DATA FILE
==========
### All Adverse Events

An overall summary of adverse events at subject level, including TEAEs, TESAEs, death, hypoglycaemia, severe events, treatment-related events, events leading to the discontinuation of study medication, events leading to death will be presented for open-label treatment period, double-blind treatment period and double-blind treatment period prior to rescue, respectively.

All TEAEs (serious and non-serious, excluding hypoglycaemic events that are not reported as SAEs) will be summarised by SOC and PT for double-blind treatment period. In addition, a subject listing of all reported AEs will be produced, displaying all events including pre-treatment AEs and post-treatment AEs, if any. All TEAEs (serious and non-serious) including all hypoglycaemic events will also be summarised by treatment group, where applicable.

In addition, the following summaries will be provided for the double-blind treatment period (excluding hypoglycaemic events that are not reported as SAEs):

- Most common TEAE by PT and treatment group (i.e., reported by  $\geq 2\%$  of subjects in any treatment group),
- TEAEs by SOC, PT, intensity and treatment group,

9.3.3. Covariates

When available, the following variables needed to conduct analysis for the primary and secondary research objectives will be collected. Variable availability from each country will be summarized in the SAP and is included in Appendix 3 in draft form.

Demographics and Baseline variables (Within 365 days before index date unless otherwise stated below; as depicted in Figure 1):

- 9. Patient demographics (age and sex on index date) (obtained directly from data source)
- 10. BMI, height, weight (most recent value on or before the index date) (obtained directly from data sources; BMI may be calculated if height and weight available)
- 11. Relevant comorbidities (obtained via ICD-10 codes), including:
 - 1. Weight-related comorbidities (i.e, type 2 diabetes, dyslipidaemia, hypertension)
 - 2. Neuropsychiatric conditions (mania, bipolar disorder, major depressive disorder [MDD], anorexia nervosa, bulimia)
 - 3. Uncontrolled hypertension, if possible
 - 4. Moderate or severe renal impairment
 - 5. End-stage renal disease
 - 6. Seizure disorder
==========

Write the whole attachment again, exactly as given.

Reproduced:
### All Adverse Events

An overall summary of adverse events at subject level, including TEAEs, TESAEs, death, hypoglycaemia, severe events, treatment-related events, events leading to the discontinuation of study medication, events leading to death will be presented for open-label treatment period, double-blind treatment period and double-blind treatment period prior to rescue, respectively.

All TEAEs (serious and non-serious, excluding hypoglycaemic events that are not reported as SAEs) will be summarised by SOC and PT for double-blind treatment period. In addition, a subject listing of all reported AEs will be produced, displaying all events including pre-treatment AEs and post-treatment AEs, if any. All TEAEs (serious and non-serious) including all hypoglycaemic events will also be summarised by treatment group, where applicable.

In addition, the following summaries will be provided for the double-blind treatment period (excluding hypoglycaemic events that are not reported as SAEs):

- Most common TEAE by PT and treatment group (i.e., reported by  $\geq 2\%$  of subjects in any treatment group),
- TEAEs by SOC, PT, intensity and treatment group,

9.3.3. Covariates

When available, the following variables needed to conduct analysis for the primary and secondary research objectives will be collected. Variable availability from each country will be summarized in the SAP and is included in Appendix 3 in draft form.

Demographics and Baseline variables (Within 365 days before index date unless otherwise stated below; as depicted in Figure 1):

- 9. Patient demographics (age and sex on index date) (obtained directly from data source)
- 10. BMI, height, weight (most recent value on or before the index date) (obtained directly from data sources; BMI may be calculated if height and weight available)
- 11. Relevant comorbidities (obtained via ICD-10 codes), including:
 - 1. Weight-related comorbidities (i.e, type 2 diabetes, dyslipidaemia, hypertension)
 - 2. Neuropsychiatric conditions (mania, bipolar disorder, major depressive disorder [MDD], anorexia nervosa, bulimia)
 - 3. Uncontrolled hypertension, if possible
 - 4. Moderate or severe renal impairment
 - 5. End-stage renal disease
 - 6. Seizure disorder